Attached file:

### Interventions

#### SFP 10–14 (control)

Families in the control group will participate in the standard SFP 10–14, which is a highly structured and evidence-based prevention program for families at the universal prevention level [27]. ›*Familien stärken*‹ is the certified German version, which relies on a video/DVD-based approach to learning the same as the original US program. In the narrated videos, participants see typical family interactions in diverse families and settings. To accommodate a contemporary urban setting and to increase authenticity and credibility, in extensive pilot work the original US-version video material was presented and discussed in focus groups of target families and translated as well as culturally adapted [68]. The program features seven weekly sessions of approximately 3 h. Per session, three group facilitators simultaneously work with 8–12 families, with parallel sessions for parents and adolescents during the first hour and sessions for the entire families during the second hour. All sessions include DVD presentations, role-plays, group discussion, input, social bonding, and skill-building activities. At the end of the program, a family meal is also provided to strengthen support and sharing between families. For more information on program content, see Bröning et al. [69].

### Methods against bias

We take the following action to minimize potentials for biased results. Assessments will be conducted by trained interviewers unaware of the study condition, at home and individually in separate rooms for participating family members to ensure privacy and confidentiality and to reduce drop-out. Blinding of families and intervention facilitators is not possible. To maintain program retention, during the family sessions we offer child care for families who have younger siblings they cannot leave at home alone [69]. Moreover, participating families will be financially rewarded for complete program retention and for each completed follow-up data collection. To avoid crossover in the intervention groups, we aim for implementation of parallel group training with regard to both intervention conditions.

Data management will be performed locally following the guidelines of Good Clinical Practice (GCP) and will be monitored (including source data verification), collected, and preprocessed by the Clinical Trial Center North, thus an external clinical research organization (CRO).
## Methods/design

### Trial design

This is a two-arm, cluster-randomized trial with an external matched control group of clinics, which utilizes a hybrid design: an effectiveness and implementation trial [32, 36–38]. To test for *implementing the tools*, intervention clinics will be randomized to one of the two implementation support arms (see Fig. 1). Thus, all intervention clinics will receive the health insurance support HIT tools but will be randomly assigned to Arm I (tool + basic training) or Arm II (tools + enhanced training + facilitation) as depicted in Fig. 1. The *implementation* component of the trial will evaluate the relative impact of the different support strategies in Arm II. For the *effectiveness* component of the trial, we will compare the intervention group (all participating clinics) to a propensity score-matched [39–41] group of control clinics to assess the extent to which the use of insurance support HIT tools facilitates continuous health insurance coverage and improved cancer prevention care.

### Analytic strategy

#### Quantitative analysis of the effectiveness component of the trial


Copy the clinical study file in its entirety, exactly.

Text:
### Interventions

#### SFP 10–14 (control)

Families in the control group will participate in the standard SFP 10–14, which is a highly structured and evidence-based prevention program for families at the universal prevention level [27]. ›*Familien stärken*‹ is the certified German version, which relies on a video/DVD-based approach to learning the same as the original US program. In the narrated videos, participants see typical family interactions in diverse families and settings. To accommodate a contemporary urban setting and to increase authenticity and credibility, in extensive pilot work the original US-version video material was presented and discussed in focus groups of target families and translated as well as culturally adapted [68]. The program features seven weekly sessions of approximately 3 h. Per session, three group facilitators simultaneously work with 8–12 families, with parallel sessions for parents and adolescents during the first hour and sessions for the entire families during the second hour. All sessions include DVD presentations, role-plays, group discussion, input, social bonding, and skill-building activities. At the end of the program, a family meal is also provided to strengthen support and sharing between families. For more information on program content, see Bröning et al. [69].

### Methods against bias

We take the following action to minimize potentials for biased results. Assessments will be conducted by trained interviewers unaware of the study condition, at home and individually in separate rooms for participating family members to ensure privacy and confidentiality and to reduce drop-out. Blinding of families and intervention facilitators is not possible. To maintain program retention, during the family sessions we offer child care for families who have younger siblings they cannot leave at home alone [69]. Moreover, participating families will be financially rewarded for complete program retention and for each completed follow-up data collection. To avoid crossover in the intervention groups, we aim for implementation of parallel group training with regard to both intervention conditions.

Data management will be performed locally following the guidelines of Good Clinical Practice (GCP) and will be monitored (including source data verification), collected, and preprocessed by the Clinical Trial Center North, thus an external clinical research organization (CRO).
## Methods/design

### Trial design

This is a two-arm, cluster-randomized trial with an external matched control group of clinics, which utilizes a hybrid design: an effectiveness and implementation trial [32, 36–38]. To test for *implementing the tools*, intervention clinics will be randomized to one of the two implementation support arms (see Fig. 1). Thus, all intervention clinics will receive the health insurance support HIT tools but will be randomly assigned to Arm I (tool + basic training) or Arm II (tools + enhanced training + facilitation) as depicted in Fig. 1. The *implementation* component of the trial will evaluate the relative impact of the different support strategies in Arm II. For the *effectiveness* component of the trial, we will compare the intervention group (all participating clinics) to a propensity score-matched [39–41] group of control clinics to assess the extent to which the use of insurance support HIT tools facilitates continuous health insurance coverage and improved cancer prevention care.

### Analytic strategy

#### Quantitative analysis of the effectiveness component of the trial